This verse uses three unfamiliar measures, “bath,” “homer,” and “ephah.” In the Bible Dictionary, under “weights and measures,” we learn that a bath is a volume of liquid—approximately 8 ¼ gallons. An ephah is the dry equivalent to a bath, and a homer is ten times the amount of an ephah.
The significance in these verses is that the crops and land will be cursed so that they will produce much less than would be expected.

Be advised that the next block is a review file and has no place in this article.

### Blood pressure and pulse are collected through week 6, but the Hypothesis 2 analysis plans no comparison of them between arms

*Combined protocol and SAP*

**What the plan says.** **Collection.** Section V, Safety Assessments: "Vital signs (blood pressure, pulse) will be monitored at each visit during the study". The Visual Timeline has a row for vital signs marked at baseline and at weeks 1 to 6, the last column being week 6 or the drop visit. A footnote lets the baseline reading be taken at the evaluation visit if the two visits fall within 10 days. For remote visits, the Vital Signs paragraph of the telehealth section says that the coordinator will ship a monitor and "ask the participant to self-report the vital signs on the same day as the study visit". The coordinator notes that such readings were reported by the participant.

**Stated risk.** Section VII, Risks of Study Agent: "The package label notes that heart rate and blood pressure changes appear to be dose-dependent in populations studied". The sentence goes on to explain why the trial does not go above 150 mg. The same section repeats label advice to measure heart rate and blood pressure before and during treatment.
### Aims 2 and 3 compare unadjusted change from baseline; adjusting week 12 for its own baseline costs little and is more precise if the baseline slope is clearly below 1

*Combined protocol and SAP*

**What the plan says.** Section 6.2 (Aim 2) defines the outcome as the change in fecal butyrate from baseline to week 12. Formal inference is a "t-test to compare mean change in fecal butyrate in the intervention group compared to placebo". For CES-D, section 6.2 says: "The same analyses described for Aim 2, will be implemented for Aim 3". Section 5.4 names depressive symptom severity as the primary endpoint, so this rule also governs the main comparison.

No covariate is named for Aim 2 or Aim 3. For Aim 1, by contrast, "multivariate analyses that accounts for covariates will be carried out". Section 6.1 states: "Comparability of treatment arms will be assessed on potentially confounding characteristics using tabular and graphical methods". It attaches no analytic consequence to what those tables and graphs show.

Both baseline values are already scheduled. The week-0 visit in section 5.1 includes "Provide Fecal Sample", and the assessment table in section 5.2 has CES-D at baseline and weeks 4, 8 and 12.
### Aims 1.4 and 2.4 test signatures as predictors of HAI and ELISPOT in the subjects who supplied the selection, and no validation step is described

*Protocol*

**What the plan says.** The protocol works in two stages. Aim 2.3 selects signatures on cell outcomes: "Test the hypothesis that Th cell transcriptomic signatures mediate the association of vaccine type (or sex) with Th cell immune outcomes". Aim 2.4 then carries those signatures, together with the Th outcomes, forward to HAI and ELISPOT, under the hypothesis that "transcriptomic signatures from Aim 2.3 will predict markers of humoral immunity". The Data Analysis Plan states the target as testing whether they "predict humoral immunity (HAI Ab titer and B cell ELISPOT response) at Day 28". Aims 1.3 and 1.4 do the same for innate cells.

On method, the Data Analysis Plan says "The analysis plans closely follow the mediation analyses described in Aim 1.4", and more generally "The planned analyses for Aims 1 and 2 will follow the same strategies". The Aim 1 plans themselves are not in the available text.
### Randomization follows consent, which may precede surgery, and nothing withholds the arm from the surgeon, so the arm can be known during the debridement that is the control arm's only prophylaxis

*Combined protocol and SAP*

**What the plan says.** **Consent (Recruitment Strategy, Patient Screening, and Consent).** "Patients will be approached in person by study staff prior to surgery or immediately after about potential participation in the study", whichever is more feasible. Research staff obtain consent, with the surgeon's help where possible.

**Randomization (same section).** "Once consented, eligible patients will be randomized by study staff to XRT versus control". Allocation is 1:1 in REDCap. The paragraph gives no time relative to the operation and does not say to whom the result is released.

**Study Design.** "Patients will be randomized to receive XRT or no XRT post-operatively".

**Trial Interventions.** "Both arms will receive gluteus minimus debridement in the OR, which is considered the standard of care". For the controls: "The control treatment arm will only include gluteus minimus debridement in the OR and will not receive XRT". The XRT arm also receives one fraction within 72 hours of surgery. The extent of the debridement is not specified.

“In verse ten the seriousness of the desolation in the fields is demonstrated by the terms used. Ordinarily, a farmer would hope to get a thirty-, sixty-, or even a hundred-fold increase from the seed he planted. But instead he would only get one tenth back, because one homer of seed (equal to ten ephahs) would yield only one ephah of harvest. This is a unique type of ”reverse tithing." (Victor L. Ludlow, Unlocking the Old Testament, 149 as taken from Commentaries on Isaiah in the Book of Mormon, ed. by K. Douglas Bassett, [American Fork, UT: Covenant Publishing Co., 2003], 103)